So where will your duty assignment(s) be? What are the typical duties and responsibilities of a foreign service officer?

I just found out that my first posting will be in Dhaka, Bangladesh, as a Consular Officer. I can tell you that in my three years in Georgia, I helped foster a nascent democracy by monitoring national and local elections; supported various NGO’s seeking to assist Georgians; planned a couple 4th of July receptions for a thousand guests; coordinated for customs clearance, housing, and transportation for my coworkers; and even had my photography exhibited at the Tbilisi Museum of Modern Art! I also have to point out that I was thoroughly trounced by the Georgian Female Chess Grand Master as part of an exhibition match.

What are some expectations you have about your job and working in a new country/environment?

Every assignment is different. One tour I may serve as a Consular Officer, processing visa applications and assisting Americans, the next may find me performing HR or financial management functions. Yet another assignment may be as a Human Rights officer. Added to that is the fact that every Embassy is different. There’s an old saying that goes, “When you’ve been to one Embassy, you’ve been to one Embassy.” On that note, one of the things I look forward to is the challenge of adapting to the changing environments and tasks.  

What skills and experiences gained through Weekend College did you find useful while applying to law school and to become a Foreign Service Officer?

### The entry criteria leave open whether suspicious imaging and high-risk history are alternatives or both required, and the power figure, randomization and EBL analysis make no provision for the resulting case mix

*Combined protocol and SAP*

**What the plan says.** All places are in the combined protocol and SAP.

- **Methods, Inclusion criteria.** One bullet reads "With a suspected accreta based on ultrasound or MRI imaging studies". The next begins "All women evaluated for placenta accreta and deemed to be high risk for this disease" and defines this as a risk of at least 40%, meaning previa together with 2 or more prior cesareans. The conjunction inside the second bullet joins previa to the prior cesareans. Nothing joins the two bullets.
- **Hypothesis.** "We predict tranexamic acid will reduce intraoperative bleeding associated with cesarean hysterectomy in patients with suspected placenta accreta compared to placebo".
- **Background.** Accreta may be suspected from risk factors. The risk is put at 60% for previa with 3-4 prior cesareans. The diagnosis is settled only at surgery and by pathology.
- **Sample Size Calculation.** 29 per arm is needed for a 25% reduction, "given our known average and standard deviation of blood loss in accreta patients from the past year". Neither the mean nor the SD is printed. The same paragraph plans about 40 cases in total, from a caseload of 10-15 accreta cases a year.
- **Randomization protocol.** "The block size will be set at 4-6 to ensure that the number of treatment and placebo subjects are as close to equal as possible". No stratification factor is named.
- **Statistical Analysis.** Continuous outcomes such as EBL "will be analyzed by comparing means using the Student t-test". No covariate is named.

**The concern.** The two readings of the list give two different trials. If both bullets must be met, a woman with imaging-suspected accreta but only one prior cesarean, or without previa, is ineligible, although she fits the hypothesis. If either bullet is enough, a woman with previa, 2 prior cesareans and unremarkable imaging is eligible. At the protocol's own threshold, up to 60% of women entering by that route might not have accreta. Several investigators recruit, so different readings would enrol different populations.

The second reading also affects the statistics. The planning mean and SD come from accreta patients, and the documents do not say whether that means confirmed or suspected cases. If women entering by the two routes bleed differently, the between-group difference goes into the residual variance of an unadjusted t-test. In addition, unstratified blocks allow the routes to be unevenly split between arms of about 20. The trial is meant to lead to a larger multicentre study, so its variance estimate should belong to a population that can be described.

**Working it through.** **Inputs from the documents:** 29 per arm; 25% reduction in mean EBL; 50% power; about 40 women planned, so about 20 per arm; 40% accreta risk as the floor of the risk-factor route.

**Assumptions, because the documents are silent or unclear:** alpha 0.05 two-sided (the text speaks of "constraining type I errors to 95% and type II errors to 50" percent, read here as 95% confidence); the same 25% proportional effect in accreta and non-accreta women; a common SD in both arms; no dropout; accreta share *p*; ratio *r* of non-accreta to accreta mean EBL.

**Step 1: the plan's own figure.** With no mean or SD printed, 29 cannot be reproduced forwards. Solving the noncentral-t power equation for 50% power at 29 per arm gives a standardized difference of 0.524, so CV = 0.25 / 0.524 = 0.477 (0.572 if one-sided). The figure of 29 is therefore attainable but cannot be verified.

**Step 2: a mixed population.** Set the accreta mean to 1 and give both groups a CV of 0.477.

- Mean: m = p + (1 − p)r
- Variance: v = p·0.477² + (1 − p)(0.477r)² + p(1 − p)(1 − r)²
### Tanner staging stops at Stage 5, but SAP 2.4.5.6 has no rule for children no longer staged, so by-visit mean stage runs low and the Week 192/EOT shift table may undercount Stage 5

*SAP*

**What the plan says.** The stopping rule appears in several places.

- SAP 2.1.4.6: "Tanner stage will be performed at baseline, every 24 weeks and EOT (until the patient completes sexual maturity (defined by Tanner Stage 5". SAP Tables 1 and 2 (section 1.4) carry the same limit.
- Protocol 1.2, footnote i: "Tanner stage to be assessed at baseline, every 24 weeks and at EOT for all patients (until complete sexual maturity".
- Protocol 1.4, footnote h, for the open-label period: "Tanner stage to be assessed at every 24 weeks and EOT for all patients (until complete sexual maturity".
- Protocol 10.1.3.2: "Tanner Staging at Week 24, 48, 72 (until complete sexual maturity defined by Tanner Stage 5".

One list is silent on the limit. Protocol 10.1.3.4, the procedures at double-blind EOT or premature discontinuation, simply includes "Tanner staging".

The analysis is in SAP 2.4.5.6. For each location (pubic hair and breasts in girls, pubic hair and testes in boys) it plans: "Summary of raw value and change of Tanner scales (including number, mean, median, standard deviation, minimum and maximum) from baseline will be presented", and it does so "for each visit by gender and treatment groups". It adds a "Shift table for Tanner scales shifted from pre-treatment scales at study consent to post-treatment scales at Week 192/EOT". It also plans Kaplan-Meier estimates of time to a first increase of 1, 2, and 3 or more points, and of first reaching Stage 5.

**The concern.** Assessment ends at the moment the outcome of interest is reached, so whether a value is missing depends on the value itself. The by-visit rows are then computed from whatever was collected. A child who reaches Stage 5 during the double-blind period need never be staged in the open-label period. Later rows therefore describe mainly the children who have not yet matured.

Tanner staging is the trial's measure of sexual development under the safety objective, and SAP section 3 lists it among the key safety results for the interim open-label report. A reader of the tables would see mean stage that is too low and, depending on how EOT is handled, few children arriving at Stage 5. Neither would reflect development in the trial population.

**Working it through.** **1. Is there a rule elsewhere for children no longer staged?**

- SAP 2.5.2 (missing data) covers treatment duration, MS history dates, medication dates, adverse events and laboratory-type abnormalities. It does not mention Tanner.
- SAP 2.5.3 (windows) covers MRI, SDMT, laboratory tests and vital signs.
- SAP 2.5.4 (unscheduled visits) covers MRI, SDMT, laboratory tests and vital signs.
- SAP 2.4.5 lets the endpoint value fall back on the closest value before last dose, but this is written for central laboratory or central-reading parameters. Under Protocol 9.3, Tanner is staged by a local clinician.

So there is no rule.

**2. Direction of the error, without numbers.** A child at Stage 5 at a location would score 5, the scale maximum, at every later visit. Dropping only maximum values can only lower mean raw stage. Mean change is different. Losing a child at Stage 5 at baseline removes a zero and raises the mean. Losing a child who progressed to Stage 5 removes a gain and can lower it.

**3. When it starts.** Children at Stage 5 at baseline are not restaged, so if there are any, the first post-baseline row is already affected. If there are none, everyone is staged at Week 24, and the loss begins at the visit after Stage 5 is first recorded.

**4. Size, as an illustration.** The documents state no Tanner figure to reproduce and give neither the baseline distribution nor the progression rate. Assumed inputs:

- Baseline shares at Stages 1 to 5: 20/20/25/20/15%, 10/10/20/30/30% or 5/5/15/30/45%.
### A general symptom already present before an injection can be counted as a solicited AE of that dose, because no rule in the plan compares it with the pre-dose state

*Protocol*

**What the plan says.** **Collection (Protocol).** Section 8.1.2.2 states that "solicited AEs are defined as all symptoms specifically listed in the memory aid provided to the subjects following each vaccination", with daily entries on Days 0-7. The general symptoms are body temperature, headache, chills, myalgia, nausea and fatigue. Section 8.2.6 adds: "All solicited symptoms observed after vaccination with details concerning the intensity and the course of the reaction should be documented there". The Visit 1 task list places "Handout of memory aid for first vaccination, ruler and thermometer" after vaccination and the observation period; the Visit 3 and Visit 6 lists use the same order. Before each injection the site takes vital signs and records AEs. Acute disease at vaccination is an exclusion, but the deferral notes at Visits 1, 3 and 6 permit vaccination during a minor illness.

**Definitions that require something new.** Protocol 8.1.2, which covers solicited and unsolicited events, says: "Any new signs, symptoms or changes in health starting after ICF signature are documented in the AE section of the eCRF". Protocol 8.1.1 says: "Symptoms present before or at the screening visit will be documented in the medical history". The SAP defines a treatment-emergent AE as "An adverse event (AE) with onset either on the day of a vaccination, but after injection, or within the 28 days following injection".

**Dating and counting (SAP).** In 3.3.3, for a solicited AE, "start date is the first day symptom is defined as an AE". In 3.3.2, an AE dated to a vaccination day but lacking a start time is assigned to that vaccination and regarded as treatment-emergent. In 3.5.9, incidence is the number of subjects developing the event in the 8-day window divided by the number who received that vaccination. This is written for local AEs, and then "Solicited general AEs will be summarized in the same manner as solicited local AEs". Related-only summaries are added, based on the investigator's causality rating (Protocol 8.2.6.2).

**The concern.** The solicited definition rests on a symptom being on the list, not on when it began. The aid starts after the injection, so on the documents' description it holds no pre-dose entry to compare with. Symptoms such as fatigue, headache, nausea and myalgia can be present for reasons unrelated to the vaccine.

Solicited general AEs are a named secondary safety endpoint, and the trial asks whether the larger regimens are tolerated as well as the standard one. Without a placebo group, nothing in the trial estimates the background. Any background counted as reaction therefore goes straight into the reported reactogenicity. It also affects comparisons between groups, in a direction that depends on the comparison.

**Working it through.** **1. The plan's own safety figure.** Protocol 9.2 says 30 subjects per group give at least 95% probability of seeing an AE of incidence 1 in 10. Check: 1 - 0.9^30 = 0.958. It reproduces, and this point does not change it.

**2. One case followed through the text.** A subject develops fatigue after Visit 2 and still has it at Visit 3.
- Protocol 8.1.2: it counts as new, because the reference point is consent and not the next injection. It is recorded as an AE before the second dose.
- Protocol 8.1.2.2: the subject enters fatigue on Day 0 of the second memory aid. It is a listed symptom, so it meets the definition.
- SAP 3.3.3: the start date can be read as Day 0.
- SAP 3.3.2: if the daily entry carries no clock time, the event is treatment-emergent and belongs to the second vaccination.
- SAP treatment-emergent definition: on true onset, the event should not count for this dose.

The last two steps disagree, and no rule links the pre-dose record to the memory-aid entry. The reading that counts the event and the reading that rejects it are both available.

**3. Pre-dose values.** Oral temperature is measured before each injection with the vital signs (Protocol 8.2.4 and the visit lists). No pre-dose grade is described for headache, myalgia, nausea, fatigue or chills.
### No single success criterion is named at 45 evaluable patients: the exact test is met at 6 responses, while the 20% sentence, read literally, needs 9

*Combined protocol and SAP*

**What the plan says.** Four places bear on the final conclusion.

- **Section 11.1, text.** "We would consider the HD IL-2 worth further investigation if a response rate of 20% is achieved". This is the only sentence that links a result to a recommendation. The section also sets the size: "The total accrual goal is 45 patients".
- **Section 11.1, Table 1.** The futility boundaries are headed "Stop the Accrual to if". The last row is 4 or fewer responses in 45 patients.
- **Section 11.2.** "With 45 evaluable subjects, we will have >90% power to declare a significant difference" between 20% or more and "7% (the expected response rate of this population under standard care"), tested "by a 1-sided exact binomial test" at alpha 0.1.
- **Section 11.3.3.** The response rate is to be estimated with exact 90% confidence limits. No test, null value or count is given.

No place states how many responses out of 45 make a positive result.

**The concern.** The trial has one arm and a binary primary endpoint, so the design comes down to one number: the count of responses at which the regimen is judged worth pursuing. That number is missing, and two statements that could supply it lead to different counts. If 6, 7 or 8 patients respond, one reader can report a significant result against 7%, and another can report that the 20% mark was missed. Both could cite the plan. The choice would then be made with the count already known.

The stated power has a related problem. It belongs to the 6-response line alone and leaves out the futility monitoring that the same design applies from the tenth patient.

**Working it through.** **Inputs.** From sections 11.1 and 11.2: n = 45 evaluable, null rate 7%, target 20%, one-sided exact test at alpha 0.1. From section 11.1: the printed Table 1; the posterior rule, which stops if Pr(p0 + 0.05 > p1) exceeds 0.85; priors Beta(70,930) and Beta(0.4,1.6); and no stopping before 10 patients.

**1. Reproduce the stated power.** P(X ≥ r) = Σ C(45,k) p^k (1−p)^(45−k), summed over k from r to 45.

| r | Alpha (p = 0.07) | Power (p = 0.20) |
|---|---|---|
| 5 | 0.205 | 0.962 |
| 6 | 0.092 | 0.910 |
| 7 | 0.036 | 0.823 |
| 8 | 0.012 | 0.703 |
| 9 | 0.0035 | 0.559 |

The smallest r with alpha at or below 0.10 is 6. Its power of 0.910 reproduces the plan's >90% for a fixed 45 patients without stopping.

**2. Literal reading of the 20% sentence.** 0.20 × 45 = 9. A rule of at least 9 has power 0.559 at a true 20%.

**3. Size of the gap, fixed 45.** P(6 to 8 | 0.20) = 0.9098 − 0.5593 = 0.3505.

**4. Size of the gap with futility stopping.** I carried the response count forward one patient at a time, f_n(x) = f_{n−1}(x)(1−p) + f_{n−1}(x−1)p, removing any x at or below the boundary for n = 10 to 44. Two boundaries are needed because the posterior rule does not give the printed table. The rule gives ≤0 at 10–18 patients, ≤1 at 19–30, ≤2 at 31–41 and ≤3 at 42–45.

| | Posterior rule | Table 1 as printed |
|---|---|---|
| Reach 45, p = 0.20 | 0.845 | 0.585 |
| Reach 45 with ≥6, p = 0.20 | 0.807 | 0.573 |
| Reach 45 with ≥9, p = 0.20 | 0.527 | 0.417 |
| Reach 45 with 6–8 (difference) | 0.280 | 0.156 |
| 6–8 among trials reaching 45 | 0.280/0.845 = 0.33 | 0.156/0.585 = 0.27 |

There were a number of things that I took with me from my Weekend College experience into both law school and the foreign service. First was the intellectual rigor that my professors insisted on. Weekend College was no cake-walk! I would also say that the ability to collaborate with the members of my cohort was also critical in fostering a cooperative spirit that was not only helpful in law school, but critical in the FS. Of course, the ability to think and communicate, even when your position is contrary to the majority’s, is a key to success in any endeavor.

Lastly, do you have any advice for people who were in your position as a non-traditional student?

My advice would be the same advice I’d give to any student. The syllabus is a roadmap to success in any course, a contract between the student and the professor. If you don’t understand it, ask. Communicate with your professors and cultivate a relationship. They have lives and experiences beyond the classroom environment and all the ones I’ve met are truly there for the student. If you have unique requirements, talk them through with your professors before class begins, if possible. My job at the time took me away from home quite a bit. On more than one occasion, I Skyped into a class session or wrote papers on the road.

Author’s note: Larry graduated SPCS in 2009 at the age of 44 having already served in Pararescue for years. Now, his degree has helped him find excitement in his new career with the Department of Defense. Larry credits Weekend College for allowing him to work towards a degree while balancing a full-time job and family. If you would like to learn more about Larry’s story, check out a previous write-up on his SPCS experience.